However, firm evidence is still lacking, and the investigation of the nature of the tumor-suppressing mechanism should shed more light on this interesting finding. A recent study showed that, at least in the case of SDH, metabolic activity may be indirectly responsible for tumor suppression; succinate, which accumulates as a result of SDH deficiency, inhibits hypoxia-inducible factor 1α (HIF-1α) prolyl hydroxylases, thereby stabilizing HIF-1α, which causes angiogenesis and tumor growth (Selak et al. 2005).


There is a myopathy (MIM 255125) that is associated with aconitase and SDH deficiency and in which the affected individual has an abnormal deposition of iron in the mitochondria (Haller et al. 1991; Hall et al. 1993). This affected individual experienced exertional muscle fatigue, dyspnea, and cardiac palpitations. Hall et al. (1993) have speculated that the dynamic Fe-S center of mitochondrial aconitase may respond to mitochondrial iron levels, as is seen with IREBP/aconitase. Although there is no evidence that the moonlighting function of aconitase is responsible for the myopathy, a recent article by Lipinski et al. (2005) shows that the IREBP function of this protein can have far-reaching effects, including DNA damage. Specifically, Lipinski et al. (2005) showed that increases in cellular iron (due to an increase in IREBP activity and a decrease in aconitase activity) may result in DNA damage induced by hydrogen peroxide through the Fenton reaction.

Elucidation of Moonlighting Activities


Serendipity has been a major contributor to the identification of moonlighting activities thus far. For example, the 10 moonlighting activities of GAPDH listed above were reported independently by 13 different research groups in five countries (see citations in the “Glyceraldehyde-3-Phosphate Dehydrogenase” section). Furthermore, 11 of those 13 research groups identified an unknown protein as GAPDH, so this enzyme was not even the initially intended subject of the study. A glimpse at articles that first reported moonlighting activities of many other proteins also reveals that many of the findings were unforeseen.

Nevertheless, the possible role of moonlighting proteins in metabolic disorders and the consequent urgency to identify them necessitates systematic methods of discovery. Below are some methods that have been reported and recommended.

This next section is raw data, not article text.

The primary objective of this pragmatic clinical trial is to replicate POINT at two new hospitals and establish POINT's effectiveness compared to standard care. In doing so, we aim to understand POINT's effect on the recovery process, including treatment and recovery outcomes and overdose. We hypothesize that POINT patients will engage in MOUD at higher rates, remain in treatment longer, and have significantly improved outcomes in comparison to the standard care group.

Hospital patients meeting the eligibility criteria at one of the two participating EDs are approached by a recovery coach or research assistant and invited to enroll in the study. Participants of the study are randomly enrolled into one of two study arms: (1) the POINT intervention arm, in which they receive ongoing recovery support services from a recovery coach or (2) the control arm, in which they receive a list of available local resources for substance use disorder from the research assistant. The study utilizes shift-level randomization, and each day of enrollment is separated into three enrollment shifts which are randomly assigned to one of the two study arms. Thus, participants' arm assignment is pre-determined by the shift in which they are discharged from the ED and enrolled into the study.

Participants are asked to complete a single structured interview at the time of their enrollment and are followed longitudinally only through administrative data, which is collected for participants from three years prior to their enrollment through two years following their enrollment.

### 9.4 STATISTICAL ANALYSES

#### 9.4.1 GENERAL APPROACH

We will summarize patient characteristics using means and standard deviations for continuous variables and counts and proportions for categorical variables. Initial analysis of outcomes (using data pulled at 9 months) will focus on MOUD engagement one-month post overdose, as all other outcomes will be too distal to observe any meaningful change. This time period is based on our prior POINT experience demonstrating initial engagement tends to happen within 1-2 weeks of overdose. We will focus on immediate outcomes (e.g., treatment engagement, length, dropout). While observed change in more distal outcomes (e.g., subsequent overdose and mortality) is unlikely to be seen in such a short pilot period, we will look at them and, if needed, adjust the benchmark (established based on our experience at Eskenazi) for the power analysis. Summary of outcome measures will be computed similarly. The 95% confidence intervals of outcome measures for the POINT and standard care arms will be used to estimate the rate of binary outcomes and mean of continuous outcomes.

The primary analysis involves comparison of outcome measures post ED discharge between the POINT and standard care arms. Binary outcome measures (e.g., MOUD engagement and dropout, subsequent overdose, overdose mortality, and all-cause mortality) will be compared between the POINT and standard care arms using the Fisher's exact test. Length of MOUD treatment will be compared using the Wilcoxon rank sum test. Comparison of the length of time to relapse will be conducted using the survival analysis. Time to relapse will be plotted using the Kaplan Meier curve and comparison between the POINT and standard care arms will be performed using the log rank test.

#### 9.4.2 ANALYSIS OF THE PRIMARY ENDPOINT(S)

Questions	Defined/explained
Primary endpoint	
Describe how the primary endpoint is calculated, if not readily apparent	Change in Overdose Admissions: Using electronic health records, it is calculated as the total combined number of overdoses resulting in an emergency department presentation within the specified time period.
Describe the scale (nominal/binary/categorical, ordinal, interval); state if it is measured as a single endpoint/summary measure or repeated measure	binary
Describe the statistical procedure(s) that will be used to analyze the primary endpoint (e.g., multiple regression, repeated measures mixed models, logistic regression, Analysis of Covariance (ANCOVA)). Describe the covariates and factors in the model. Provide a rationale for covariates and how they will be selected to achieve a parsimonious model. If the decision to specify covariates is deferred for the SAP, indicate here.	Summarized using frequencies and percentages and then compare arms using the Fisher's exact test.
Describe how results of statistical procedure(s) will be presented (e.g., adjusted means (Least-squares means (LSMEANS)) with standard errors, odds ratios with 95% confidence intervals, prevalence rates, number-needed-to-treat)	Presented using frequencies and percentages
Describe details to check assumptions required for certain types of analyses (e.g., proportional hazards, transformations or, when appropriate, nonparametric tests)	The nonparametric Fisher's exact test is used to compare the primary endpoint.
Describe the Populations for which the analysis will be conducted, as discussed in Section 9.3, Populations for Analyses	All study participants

Mass Spectrometry

Mass spectrometry (MS) is a powerful technique in proteomics. Jeffery (in press) has suggested the use of MS to identify potential moonlighting proteins. MS can provide two principal indicators of moonlighting activities. First, the presence of a protein in an unexpected location in the cell, in an unexpected cell type, or in an unexpected multiprotein complex could point to possible moonlighting activities. For example, large amounts of the glycolytic enzymes aldolase, phosphoglycerate kinase, and triose phosphate isomerase were detected in the proteomes of human lens epithelial cells by use of MS (Wang-Su et al. 2003), and this result indicates a possible role for these proteins in the lens. Second, if there are high protein expression levels that do not correlate with an enzyme’s measured metabolic activity, that may indicate that the protein is performing a function distinct from its known metabolic activity (Jeffery, in press).

Since MS can be used in a high-throughput fashion, it holds promise for detection of possible moonlighting activities. However, it can provide only an indication, and further experimentation is essential to confirm whether the protein actually moonlights and to determine the nature of the moonlighting activity.

Proteome Arrays

A recent study reported that Arg5,6—a mitochondrial enzyme involved in arginine biosynthesis—binds to DNA and regulates transcription in yeast (Hall et al. 2004). That study employed a proteome array; a microarray containing 6,500 protein preparations of 5,800 yeast proteins was probed with genomic yeast double-stranded, fluorescently labeled DNA. Arg5,6 was identified among the positives found. Since transcriptional regulation by a moonlighting protein can play a potentially important role in disease, this technique of discovery is valuable, subject to the easy availability of proteome arrays for higher organisms.

Bioinformatic Approaches

Sequence-analysis algorithms, such as those used in BLAST, PROSITE, EMOTIF, PROTLOC, and many other programs, rely on sequence motifs to identify protein function (Jeffery 2004b). A recent study attempted to identify moonlighting activities of common moonlighting proteins by employing 11 different sequence-analysis algorithms (Gomez et al. 2003). It was observed that success rates were only moderate at best. For GAPDH, 7 of 11 algorithms identified the enzymatic function, and only 3 of 11 algorithms identified the uracil DNA glycosylase function. Among the algorithm-based programs, PSI-BLAST performed reasonably well in identifying moonlighting activities.